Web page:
Cell suicide does indeed bring on many changes, but it's far from painless, or at least modelling it is. To get an example of just what's involved, I'd recommend having a look at the wonderfully well written paper by Cho et al. The authors use first order ordinary differential equations (ODEs) to show how the protein TNFa (Tumour Necrosis Factor-alpha) triggers a sequence of protein interactions that lead to the release of NFkb (Nuclear Factor-kappa-beta), a bound group of proteins heavily involved the response of the immune system. NFkb activity is closely associated, for example, with inflammation and cell termination (known as apoptosis).
The pathway is written as a series of chemical reactions where each reaction is catalysed by an enzyme. These reactions can be described using the law of mass action, which says that the rate of a reaction is proportional to the product of the concentration of the reactants. In a chain of reactions, the products of each reaction combine with other reactants to fuel further reactions and the behaviour of the whole chain is heavily dependent on the reaction rate constants. If they're too mismatched the pathway can swell with proteins in the middle or be starved of fuel. This picture is complicated by the recycling of the enzymes and the reverse reactions which accompany only part of the catalysis process.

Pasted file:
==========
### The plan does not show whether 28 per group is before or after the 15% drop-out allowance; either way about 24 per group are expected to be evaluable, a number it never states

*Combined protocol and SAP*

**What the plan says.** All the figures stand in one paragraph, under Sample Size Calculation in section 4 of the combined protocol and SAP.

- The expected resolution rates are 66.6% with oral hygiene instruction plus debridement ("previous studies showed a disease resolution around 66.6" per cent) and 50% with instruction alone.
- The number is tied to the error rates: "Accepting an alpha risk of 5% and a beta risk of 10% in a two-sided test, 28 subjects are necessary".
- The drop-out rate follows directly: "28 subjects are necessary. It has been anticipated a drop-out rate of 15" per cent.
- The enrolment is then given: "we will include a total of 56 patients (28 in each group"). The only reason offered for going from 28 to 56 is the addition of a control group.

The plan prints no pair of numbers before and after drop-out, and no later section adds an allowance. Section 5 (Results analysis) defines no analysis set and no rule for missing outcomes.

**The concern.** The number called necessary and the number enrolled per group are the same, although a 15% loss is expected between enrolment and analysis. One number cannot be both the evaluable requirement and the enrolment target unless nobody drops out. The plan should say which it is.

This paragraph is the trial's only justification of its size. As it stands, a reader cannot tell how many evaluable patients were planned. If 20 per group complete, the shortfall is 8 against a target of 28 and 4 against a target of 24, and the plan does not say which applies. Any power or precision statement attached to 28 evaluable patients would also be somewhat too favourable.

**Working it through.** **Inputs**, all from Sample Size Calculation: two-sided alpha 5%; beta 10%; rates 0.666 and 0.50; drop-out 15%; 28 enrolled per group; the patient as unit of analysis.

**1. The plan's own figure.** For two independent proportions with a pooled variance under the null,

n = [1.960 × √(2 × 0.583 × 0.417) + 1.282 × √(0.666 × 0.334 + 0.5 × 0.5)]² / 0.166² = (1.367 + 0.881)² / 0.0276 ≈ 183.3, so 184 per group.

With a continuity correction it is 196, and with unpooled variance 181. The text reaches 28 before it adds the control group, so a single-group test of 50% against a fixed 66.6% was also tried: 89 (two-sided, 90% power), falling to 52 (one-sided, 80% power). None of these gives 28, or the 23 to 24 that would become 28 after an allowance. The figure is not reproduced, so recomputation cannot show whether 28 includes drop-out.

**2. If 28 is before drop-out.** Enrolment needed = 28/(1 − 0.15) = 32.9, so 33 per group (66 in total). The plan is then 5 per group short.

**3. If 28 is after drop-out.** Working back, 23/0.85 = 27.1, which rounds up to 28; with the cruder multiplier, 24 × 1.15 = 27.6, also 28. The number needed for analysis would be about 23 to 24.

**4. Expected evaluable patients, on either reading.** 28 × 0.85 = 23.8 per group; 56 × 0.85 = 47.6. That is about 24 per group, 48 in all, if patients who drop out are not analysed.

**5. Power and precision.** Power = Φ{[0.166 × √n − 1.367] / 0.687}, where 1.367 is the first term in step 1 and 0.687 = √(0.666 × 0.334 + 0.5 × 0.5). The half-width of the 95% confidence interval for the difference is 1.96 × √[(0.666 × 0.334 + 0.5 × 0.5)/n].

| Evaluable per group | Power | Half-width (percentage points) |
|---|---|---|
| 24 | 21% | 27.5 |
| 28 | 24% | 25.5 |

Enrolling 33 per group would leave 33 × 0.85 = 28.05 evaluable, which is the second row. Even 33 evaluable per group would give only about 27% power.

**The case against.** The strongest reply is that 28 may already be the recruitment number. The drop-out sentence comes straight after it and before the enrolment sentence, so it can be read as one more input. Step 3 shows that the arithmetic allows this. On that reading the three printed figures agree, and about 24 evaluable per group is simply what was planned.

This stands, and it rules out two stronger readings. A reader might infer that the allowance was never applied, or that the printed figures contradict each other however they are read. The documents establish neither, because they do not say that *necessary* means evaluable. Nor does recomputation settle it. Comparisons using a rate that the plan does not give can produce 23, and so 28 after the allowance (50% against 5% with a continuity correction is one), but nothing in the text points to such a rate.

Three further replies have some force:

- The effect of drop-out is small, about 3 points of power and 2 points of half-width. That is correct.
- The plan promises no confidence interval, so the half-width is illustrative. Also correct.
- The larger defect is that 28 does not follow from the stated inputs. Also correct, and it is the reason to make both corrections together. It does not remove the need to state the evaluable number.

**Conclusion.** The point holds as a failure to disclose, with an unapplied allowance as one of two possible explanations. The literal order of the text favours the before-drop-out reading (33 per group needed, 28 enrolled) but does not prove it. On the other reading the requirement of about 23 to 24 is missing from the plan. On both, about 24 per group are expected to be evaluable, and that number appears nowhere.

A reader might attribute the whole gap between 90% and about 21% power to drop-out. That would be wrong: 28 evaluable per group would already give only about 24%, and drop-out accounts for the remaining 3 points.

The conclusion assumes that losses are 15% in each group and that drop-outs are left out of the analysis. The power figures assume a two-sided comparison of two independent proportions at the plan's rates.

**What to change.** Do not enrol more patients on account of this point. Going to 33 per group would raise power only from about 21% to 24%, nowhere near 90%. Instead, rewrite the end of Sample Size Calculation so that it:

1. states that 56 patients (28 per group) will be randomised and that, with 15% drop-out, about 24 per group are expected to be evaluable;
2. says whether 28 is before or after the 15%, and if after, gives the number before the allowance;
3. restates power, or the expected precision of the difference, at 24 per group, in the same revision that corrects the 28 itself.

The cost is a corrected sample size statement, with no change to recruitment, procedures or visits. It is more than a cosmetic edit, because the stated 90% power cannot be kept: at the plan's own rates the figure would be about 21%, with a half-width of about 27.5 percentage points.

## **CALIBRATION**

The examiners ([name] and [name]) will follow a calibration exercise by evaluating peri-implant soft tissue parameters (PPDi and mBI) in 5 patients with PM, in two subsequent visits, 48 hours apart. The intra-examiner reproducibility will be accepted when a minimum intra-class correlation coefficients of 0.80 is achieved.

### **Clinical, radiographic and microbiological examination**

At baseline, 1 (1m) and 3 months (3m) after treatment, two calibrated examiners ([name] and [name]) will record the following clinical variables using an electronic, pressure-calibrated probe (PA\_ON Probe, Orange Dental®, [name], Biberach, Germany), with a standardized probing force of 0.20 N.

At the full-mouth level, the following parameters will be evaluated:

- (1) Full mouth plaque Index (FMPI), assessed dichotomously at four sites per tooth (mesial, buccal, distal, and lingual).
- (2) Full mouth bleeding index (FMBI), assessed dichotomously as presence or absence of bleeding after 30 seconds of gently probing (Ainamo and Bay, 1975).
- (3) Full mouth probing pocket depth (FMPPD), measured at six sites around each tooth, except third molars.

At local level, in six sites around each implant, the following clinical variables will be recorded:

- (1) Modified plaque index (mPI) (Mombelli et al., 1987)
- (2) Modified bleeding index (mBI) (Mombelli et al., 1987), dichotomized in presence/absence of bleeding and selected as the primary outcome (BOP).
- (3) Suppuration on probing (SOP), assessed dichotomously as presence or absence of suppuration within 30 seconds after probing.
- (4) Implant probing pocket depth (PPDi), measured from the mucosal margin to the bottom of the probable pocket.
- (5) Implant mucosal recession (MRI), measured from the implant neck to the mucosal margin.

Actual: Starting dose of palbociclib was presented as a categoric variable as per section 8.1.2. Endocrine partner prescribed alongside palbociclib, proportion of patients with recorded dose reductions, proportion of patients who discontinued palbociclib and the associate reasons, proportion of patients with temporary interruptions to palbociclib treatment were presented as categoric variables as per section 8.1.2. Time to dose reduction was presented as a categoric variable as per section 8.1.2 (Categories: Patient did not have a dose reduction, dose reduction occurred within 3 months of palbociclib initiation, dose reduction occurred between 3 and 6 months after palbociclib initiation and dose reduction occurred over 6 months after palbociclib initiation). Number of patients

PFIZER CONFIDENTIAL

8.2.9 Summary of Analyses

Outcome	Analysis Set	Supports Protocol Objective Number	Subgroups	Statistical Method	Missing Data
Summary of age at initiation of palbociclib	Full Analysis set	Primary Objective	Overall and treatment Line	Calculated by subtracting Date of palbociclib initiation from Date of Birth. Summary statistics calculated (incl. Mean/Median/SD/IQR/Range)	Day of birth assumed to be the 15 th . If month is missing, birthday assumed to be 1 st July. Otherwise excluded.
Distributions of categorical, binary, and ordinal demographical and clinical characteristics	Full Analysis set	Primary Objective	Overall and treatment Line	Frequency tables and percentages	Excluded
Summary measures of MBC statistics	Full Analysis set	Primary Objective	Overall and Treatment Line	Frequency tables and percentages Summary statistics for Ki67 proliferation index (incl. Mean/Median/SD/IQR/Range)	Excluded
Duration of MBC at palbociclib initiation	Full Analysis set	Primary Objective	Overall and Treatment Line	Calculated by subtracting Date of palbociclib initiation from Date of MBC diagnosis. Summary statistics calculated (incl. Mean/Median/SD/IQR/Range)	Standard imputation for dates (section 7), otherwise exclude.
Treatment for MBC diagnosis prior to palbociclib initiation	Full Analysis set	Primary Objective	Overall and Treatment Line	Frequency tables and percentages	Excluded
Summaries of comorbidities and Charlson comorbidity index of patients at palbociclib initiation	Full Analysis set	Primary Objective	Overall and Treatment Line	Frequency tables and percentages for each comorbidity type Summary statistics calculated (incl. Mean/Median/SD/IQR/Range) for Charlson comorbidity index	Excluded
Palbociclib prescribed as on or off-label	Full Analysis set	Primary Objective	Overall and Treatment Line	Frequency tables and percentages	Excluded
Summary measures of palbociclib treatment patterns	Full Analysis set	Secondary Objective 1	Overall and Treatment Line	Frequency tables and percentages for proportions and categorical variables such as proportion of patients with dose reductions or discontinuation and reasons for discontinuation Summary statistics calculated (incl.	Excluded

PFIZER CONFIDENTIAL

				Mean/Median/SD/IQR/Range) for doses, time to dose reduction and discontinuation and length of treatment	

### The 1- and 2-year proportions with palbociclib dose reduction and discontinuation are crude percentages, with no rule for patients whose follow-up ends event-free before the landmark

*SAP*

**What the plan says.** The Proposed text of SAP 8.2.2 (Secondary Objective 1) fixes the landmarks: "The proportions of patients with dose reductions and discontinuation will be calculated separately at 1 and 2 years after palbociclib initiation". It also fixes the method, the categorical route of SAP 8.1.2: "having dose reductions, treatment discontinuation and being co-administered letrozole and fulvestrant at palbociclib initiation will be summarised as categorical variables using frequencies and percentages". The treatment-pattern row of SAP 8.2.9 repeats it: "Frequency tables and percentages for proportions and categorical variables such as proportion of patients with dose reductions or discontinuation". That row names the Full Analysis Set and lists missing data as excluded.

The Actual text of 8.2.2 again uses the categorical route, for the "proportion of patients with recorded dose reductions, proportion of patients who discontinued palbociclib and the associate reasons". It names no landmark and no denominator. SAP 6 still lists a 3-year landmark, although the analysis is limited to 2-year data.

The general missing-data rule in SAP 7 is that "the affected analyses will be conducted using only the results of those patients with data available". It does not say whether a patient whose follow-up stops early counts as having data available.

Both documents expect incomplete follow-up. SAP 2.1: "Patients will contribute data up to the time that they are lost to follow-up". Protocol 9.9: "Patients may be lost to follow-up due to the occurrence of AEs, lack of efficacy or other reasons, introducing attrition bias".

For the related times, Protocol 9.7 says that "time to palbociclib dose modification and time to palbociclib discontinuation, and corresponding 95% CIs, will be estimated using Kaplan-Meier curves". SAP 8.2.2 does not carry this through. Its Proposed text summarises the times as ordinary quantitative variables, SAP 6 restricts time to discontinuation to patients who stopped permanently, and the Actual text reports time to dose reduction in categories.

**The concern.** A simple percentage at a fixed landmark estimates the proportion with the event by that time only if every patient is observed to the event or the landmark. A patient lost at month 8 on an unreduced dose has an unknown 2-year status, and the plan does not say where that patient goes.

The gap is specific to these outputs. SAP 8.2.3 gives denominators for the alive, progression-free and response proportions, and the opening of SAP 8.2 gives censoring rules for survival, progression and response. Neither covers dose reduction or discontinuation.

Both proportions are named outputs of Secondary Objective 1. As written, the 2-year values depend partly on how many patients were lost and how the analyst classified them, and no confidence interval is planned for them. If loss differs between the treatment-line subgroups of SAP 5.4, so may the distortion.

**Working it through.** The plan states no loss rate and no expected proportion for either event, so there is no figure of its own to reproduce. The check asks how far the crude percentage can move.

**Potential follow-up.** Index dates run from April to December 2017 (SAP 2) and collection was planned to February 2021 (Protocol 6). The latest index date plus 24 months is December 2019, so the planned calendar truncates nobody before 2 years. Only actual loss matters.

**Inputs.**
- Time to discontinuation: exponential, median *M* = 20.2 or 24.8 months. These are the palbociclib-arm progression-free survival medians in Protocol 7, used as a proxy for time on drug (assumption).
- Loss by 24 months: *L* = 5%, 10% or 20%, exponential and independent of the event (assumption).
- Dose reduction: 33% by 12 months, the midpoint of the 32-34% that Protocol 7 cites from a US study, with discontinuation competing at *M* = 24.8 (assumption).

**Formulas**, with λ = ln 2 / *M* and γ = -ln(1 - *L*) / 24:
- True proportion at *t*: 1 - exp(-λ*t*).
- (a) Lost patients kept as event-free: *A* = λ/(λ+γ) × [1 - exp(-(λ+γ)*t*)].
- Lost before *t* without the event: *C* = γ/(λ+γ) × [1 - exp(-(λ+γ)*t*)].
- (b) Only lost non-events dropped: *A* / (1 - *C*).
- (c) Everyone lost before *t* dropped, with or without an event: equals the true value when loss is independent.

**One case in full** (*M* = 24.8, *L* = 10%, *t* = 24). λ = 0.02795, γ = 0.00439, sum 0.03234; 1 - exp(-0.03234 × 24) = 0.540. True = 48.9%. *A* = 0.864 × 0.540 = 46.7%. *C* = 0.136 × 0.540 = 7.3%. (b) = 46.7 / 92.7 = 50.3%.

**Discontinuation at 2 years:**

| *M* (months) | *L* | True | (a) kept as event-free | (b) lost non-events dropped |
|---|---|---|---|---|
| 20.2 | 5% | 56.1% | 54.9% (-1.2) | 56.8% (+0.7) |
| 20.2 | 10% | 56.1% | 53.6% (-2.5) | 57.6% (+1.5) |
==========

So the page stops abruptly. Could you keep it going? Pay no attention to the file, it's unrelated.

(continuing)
What makes this sort of modelling challenging is that so few of the rate constants are known. To quote Cho et al., "The exact value of parameters, such as the concentration of each signaling protein, the rate constants for the generation and degradation, etc., are difficult to obtain because their numerical values not only depends on the species and tissue, but also on the physiological state of the cells/organism." So the rate constants used are just educated guesses. Nonetheless, Cho et al. show that by adding a dollop of TNFa to the pathway, it leads to a surge in the amount of NFKB produced.
The two plots shown are taken from their paper. The first shows the dose of TNFa (pure dashed line) at time zero and the second shows the NFKB response (pure solid line), which gets into its stride at about 50 seconds. It is clear from their results that TNFa plays an powerful role in triggering the immune response.
Cho, K. (2003). Investigations Into the Analysis and Modeling of the TNFÂ -Mediated NF-Â B-Signaling Pathway. Genome Research, 13(11), 2413-2422. DOI: 10.1101/gr.1195703